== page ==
This work was published in the journal Biomaterials, in the framework of Marta Evangelista’s PhD works. My other colleagues at INEB involved in this work are Mário Barbosa and Cristina Barrias, and it was carried out in collaboration with Professor David J. Mooney‘s Group, from Harvard University (USA).
Evangelista MB, Hsiong S, Fernandes R, Sampaio P, Kong HJ, Barrias CC, Salema R, Barbosa MA, Mooney DJ, Granja PL. Upregulation of bone cell differentiation through immobilization within a synthetic extracellular matrix. Biomaterials 2007;28:3644-55.
There is a need for new therapeutic strategies to treat bone defects caused by trauma, disease or tissue loss. Injectable systems for cell transplantation have the advantage of allowing the use of minimally invasive surgical procedures, and thus for less discomfort to patients.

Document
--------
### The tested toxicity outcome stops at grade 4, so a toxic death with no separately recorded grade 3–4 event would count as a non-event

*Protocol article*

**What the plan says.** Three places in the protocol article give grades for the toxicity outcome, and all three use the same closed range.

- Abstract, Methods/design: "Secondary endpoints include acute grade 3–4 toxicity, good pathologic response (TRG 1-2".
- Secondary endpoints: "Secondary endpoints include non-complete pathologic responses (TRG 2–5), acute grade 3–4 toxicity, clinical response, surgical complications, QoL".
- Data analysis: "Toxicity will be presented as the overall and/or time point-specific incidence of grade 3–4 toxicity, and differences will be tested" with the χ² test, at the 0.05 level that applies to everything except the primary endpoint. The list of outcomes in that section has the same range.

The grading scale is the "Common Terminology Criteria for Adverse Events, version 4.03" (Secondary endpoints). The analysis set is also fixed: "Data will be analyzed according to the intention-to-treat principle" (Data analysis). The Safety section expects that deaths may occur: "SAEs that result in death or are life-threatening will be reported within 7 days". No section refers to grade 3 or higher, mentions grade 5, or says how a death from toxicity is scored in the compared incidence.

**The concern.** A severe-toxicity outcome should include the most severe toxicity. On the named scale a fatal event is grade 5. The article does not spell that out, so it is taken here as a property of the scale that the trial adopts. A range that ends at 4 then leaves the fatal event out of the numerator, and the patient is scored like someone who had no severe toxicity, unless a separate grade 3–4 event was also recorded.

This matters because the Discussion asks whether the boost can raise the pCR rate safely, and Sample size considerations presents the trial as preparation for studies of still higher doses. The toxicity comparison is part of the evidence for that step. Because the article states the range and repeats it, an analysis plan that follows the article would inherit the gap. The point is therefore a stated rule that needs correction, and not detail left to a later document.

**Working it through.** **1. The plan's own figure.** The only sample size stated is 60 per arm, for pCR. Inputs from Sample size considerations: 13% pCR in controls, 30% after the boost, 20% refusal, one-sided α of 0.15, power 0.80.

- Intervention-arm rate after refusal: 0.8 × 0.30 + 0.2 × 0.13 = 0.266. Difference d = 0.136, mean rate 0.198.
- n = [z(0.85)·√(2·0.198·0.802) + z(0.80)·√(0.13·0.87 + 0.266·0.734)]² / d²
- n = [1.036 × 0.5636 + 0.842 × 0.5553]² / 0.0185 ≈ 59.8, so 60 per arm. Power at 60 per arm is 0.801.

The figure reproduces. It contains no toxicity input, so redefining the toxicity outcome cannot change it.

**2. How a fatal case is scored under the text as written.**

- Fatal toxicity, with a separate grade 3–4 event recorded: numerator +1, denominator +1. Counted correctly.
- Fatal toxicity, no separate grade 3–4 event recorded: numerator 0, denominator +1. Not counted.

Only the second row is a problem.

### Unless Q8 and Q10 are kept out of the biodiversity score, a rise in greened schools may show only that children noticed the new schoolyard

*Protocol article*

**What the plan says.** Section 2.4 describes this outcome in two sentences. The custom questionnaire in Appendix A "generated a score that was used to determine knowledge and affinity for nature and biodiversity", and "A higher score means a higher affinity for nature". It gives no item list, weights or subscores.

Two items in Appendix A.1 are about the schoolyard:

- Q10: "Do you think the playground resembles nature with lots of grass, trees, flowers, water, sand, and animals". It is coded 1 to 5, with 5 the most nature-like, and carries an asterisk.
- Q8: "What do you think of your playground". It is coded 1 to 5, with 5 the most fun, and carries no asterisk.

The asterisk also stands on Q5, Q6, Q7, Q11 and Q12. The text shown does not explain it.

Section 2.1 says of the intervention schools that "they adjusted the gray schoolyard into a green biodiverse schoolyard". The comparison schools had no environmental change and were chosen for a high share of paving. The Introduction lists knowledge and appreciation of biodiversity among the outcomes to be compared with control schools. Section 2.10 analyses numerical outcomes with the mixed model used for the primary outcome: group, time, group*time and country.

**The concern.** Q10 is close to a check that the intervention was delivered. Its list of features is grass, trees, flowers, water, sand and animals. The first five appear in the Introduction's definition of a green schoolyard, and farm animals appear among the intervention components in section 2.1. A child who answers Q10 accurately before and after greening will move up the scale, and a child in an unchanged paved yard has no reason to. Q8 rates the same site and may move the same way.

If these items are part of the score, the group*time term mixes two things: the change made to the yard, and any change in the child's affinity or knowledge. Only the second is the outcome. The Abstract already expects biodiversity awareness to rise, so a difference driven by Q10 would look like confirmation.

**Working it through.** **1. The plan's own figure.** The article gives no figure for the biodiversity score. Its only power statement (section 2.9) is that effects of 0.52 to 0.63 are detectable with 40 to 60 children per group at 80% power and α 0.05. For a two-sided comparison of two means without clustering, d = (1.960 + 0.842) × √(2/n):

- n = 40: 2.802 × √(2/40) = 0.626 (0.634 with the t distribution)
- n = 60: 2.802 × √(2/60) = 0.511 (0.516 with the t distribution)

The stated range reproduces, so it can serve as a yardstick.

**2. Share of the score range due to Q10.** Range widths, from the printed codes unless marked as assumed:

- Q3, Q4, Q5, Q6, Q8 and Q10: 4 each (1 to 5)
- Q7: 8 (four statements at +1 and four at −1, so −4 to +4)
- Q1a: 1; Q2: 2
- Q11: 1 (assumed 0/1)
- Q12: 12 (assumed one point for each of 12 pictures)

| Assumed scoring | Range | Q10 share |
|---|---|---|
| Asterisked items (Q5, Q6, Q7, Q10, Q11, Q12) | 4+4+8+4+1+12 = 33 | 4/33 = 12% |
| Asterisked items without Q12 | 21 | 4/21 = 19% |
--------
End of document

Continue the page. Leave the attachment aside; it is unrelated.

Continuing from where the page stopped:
In the present study, it is hypothesized that Arg-Gly-Asp (RGD)-coupled in a binary (low and high molecular weight) injectable alginate composition is able to influence bone cell differentiation in a three-dimensional (3D) structure. Viability, metabolic activity, cytoskeleton organization, ultrastructure and differentiation (alkaline phosphatase (ALP), von Kossa, alizarin red stainings and osteocalcin quantification) of immobilized cells were assessed.
Cells within RGD-modified alginate microspheres were able to establish more interactions with the synthetic extracellular matrix as visualized by confocal laser scanning microscope and transmission electron microscopy imaging, and presented a much higher level of differentiation (more intense ALP and mineralization stainings and higher levels of osteocalcin secretion) when compared to cells immobilized within unmodified alginate microspheres. These findings demonstrate that peptides covalently coupled to alginate were efficient in influencing cell behavior within this 3D system, and may provide adequate preparation of osteoblasts for cell transplantation.